Support for the UKCP consortium

Lead Research Organisation: Imperial College London
Department Name: Materials


Many technological advances in modern day life are dependent upon the development of new materials or better control and understanding of existing materials. Understanding the detailed properties of materials has therefore never been more important. The development of high quality computer simulation techniques has played an increasing significant role in this endeavour over recent years. The UK has been at the forefront of this new wave, and the UKCP consortium has played an important part, in both developing computer codes and algorithms, and exploiting these new advances to increase our understanding of many industrially relevant materials and processes.

The preferred mechanism for providing computational resources on HECToR is via HPC Consortia, and UKCP is onesuch, containing 19 different nodes. Each node is a different University Department and is represented by one key academic - see the "Linked Proposals" or the Track Record for a complete list of current members of UKCP. This proposal seeks computational support for a large body of research (see "Other Support") with a substantial allocation of HECToR resources and also the support of a named PDRA. The PDRA will assist with training and supporting different members of the consortium in using the principle codes used within the consortium (e.g. CASTEP), and also develop some of the new code features required to complete some of these projects.

The research described in this proposal will make significant impacts on many areas of future technology, such as the development of improved materials for battery electrodes, solar cells and hydrogen-storage materials, each of which will help the move towards zero-pollution cars in the future. Some very applied parts of the proposal will study superalloys for use in engine turbine blades, or the properties of glasses used for storing nuclear waste materials. Other parts of the proposal will study the structure of materials with high accuracy, including subtle effects like dispersion forces and quantum nuclear effects, which may lead to better materials in the future. Other projects focus on a better understanding of existing materials, such as the interaction of proteins and DNA, or the operation of ligand-gated ion channels in cells.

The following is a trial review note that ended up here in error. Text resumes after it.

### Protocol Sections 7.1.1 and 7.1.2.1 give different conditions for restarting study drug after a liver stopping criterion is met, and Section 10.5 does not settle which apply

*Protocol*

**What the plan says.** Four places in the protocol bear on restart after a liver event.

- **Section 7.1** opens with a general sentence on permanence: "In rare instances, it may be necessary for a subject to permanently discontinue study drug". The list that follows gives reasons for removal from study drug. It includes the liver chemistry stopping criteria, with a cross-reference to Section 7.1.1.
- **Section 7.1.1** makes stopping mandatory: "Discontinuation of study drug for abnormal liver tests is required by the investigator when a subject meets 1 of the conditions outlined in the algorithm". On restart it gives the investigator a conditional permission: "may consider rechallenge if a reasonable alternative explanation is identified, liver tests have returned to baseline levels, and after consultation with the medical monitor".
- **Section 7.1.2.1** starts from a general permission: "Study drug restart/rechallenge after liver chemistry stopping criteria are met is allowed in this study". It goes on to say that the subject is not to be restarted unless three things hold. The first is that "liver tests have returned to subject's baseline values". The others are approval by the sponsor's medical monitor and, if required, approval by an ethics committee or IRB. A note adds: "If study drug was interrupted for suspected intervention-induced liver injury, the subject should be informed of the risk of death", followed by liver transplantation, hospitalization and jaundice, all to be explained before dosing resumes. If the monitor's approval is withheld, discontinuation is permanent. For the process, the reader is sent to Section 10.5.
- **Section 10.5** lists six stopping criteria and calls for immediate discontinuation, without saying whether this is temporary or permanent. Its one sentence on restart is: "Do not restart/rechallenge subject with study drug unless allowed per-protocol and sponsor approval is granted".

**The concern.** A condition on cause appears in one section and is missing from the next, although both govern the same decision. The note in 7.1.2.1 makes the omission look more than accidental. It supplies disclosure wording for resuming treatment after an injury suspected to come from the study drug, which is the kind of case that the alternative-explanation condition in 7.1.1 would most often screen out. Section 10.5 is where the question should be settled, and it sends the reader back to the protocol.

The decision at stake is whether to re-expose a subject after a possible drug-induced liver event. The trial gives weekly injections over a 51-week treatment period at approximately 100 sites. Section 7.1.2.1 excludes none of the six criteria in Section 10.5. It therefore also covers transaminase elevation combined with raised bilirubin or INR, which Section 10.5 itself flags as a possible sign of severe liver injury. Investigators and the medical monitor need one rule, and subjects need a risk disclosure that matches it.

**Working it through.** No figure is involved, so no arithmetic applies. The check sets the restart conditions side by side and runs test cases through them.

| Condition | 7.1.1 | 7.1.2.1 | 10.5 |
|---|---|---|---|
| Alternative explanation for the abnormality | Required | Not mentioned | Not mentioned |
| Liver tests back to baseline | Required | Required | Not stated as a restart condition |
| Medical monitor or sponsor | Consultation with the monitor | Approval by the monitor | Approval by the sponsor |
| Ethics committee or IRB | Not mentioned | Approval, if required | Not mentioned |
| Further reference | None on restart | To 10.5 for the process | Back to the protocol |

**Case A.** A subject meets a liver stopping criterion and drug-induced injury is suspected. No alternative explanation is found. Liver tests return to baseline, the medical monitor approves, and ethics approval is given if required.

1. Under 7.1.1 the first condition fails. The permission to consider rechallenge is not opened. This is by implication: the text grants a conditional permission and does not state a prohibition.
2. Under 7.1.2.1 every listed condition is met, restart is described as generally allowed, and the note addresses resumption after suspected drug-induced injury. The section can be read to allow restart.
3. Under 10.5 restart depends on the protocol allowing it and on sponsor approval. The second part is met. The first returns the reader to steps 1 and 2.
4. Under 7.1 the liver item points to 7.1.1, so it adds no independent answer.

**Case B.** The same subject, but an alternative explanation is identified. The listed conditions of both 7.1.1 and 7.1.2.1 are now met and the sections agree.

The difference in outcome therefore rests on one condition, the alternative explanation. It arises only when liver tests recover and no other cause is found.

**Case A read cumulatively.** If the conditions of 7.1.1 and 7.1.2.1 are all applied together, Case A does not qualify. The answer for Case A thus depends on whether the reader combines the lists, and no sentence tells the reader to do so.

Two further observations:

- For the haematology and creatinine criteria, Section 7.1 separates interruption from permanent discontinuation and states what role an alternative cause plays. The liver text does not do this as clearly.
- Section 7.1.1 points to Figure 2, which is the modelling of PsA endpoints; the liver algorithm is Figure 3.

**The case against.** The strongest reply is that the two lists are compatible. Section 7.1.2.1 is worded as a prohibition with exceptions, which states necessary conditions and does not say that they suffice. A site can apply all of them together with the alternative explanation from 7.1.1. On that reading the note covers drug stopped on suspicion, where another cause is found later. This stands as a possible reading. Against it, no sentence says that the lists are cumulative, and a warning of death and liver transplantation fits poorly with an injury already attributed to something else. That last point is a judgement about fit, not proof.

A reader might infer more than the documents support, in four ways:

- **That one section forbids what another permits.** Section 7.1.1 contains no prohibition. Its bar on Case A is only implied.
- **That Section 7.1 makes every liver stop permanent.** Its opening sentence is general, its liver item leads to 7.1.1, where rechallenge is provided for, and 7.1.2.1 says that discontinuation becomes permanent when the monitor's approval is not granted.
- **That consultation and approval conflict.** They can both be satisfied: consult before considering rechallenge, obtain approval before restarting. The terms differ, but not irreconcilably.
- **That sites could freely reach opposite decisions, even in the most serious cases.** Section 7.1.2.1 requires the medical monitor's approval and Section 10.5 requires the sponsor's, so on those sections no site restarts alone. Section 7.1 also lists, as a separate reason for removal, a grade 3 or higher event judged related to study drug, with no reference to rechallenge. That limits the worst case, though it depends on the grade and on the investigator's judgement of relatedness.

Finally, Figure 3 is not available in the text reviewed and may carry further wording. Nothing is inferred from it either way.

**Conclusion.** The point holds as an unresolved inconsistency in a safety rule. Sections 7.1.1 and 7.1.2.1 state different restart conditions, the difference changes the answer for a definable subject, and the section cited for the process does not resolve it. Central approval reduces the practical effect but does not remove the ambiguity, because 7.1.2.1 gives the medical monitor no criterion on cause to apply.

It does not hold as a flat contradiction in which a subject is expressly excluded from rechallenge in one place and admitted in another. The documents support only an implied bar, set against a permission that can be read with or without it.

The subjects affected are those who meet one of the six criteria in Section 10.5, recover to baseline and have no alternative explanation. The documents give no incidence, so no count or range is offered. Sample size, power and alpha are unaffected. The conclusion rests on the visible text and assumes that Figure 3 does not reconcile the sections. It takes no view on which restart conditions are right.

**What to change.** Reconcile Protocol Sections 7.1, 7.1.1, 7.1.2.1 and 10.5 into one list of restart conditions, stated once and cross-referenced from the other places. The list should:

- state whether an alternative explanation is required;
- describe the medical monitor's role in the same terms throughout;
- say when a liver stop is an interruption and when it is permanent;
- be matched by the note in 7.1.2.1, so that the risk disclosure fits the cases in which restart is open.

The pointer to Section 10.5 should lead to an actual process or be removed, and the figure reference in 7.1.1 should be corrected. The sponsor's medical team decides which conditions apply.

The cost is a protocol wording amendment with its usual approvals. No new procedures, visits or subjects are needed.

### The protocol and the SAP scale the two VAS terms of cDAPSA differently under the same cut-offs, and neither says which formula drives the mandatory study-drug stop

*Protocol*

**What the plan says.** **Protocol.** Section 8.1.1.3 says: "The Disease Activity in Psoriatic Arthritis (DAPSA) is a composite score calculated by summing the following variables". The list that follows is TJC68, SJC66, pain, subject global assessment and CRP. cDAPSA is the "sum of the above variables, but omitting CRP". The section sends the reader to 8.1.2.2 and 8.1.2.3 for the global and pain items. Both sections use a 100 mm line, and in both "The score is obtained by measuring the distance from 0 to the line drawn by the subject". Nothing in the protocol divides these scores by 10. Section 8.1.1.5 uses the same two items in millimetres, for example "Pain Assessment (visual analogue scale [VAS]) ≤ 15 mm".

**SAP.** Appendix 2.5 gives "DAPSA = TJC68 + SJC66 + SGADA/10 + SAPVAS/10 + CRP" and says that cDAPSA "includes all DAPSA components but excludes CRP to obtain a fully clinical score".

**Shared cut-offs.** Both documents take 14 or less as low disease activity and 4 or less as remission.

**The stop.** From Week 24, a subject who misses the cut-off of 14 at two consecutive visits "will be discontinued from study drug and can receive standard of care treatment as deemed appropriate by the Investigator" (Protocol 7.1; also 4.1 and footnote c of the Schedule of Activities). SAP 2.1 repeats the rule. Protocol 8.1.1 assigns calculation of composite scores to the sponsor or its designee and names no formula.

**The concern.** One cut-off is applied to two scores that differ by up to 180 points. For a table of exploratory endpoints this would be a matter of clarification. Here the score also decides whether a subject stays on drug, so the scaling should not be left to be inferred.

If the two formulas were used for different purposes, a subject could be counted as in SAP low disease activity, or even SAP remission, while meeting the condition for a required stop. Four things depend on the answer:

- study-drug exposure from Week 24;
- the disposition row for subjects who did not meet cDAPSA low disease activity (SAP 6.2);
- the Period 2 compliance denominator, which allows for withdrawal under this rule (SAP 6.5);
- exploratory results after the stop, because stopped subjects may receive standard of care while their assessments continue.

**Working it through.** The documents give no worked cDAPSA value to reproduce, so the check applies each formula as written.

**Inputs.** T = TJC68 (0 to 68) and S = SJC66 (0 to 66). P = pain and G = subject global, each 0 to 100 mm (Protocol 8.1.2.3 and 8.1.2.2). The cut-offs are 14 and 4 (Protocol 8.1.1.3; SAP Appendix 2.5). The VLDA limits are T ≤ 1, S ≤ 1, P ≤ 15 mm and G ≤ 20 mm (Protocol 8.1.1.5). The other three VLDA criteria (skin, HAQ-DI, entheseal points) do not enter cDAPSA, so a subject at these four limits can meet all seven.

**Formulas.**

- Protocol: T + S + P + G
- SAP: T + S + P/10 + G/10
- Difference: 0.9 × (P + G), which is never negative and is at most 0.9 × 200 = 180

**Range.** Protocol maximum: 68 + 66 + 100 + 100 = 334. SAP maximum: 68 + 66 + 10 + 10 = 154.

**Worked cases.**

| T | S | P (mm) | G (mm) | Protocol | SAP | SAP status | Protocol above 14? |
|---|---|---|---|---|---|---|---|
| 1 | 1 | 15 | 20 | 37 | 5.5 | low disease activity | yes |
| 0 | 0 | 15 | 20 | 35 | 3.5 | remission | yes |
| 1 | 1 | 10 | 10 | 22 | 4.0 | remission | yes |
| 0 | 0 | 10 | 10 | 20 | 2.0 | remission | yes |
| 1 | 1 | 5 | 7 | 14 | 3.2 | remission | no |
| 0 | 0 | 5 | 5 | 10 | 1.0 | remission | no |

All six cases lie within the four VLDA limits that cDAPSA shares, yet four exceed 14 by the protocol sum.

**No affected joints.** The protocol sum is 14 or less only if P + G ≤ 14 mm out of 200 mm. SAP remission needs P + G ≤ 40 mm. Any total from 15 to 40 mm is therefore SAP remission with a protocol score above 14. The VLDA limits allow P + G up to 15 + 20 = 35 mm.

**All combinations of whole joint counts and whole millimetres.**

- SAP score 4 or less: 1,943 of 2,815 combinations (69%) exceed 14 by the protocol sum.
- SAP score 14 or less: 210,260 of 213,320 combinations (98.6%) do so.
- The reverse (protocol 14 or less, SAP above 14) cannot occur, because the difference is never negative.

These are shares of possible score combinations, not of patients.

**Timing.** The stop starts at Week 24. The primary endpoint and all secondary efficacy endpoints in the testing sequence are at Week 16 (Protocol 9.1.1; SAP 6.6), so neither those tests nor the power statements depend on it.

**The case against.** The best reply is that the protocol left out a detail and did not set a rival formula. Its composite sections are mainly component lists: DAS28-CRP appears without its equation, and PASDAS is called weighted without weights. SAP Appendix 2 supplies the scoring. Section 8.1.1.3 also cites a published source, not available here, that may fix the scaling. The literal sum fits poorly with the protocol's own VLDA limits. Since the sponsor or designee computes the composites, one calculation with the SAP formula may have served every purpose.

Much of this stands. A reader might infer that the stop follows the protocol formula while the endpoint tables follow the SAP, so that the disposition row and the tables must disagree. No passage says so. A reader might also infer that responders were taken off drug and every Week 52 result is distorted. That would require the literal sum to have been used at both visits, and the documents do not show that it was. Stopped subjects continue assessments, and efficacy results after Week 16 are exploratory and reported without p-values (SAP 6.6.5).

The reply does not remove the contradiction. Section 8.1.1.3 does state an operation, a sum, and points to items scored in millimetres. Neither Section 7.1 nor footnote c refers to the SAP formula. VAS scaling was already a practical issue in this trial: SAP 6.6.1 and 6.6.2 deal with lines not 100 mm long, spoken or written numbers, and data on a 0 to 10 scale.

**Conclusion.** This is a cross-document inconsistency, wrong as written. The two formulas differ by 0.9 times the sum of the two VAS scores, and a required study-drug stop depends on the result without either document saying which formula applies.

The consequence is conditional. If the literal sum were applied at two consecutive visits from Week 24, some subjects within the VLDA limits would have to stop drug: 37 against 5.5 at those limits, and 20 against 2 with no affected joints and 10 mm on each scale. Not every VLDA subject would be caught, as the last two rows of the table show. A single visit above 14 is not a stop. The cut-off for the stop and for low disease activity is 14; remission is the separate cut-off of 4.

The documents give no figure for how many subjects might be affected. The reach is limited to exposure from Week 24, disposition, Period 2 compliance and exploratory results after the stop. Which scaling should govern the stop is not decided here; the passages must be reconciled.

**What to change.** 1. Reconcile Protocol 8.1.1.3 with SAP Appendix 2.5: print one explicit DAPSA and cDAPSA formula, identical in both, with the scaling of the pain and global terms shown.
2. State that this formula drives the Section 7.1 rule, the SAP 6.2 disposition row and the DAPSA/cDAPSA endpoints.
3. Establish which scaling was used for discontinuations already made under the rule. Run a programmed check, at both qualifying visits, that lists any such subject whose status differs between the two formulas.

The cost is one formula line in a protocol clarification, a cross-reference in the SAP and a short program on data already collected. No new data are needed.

As part of this proposal, the researchers will have to develop new algorithms and theoretical improvements that will increase our simulation abilities, either by increasing the accuracy and reliability of calculations, or by enabling us to simulate bigger systems for longer. These will enable the next generation of simulations and further widen our computational horizons.

The research proposed does not easily fit into any of the traditional categories of 'physics' or 'chemistry' etc. Instead, the UKCP is a multi-disciplinary consortium using a common theoretical foundation to advance many different areas of materials-based science which has the potential for significant impact both in the short and long-term.
Description The use of some of this high-performance computing has enabled us to calculated the heat capacity and thermal expansion of a compound up to its melting point. We have developed a way of doing this by combining the most accurate methodology available (DFT) for calculating total energy, electronic structure and vibration frequencies with the methodology of empirical interatomic potentials that are fitted to a reference set DFT calculations. Extensive tests for calculating interfacial free energies by the technique of metadynamics revealed that the convergence was more difficult than previously thought, but this could be overcome by obtaining better statistics.
We have also predicted the spontaneous formation of interstitials in ZrC at temperatures a few hundred degrees below the melting point, which makes a measurable difference to the free energy.
Exploitation Route The free-energy methodology we developed (and continue to improve) for high temperature thermodynamic properties is already being taken by other groups, and has attracted interest from the companies ThermoCalc and FactSage, who market software for the calculation of phase diagrams and other properties.
Sectors Energy,Manufacturing, including Industrial Biotechology,Transport

Description Support for the UKCP consortium
Amount £11,378 (GBP)
Funding ID EP/P022030/1 
Organisation Engineering and Physical Sciences Research Council (EPSRC) 
Sector Public
Country United Kingdom
Start 04/2017 
End 03/2021
Description MPIE Düsseldorf 
Organisation Max Planck Society
Department Max Planck Institute for Iron Research
Country Germany 
Sector Charity/Non Profit 
PI Contribution Jointly developed a theory for calculations of anharmonic free energy with DFT accuracy, contributed to analysis and physical interpretation of simulations.
Collaborator Contribution Jointly developed a theory for calculations of anharmonic free energy with DFT accuracy, contributed to analysis and physical interpretation of simulations.
Impact Physics, Chemistry, Materials Science
Start Year 2014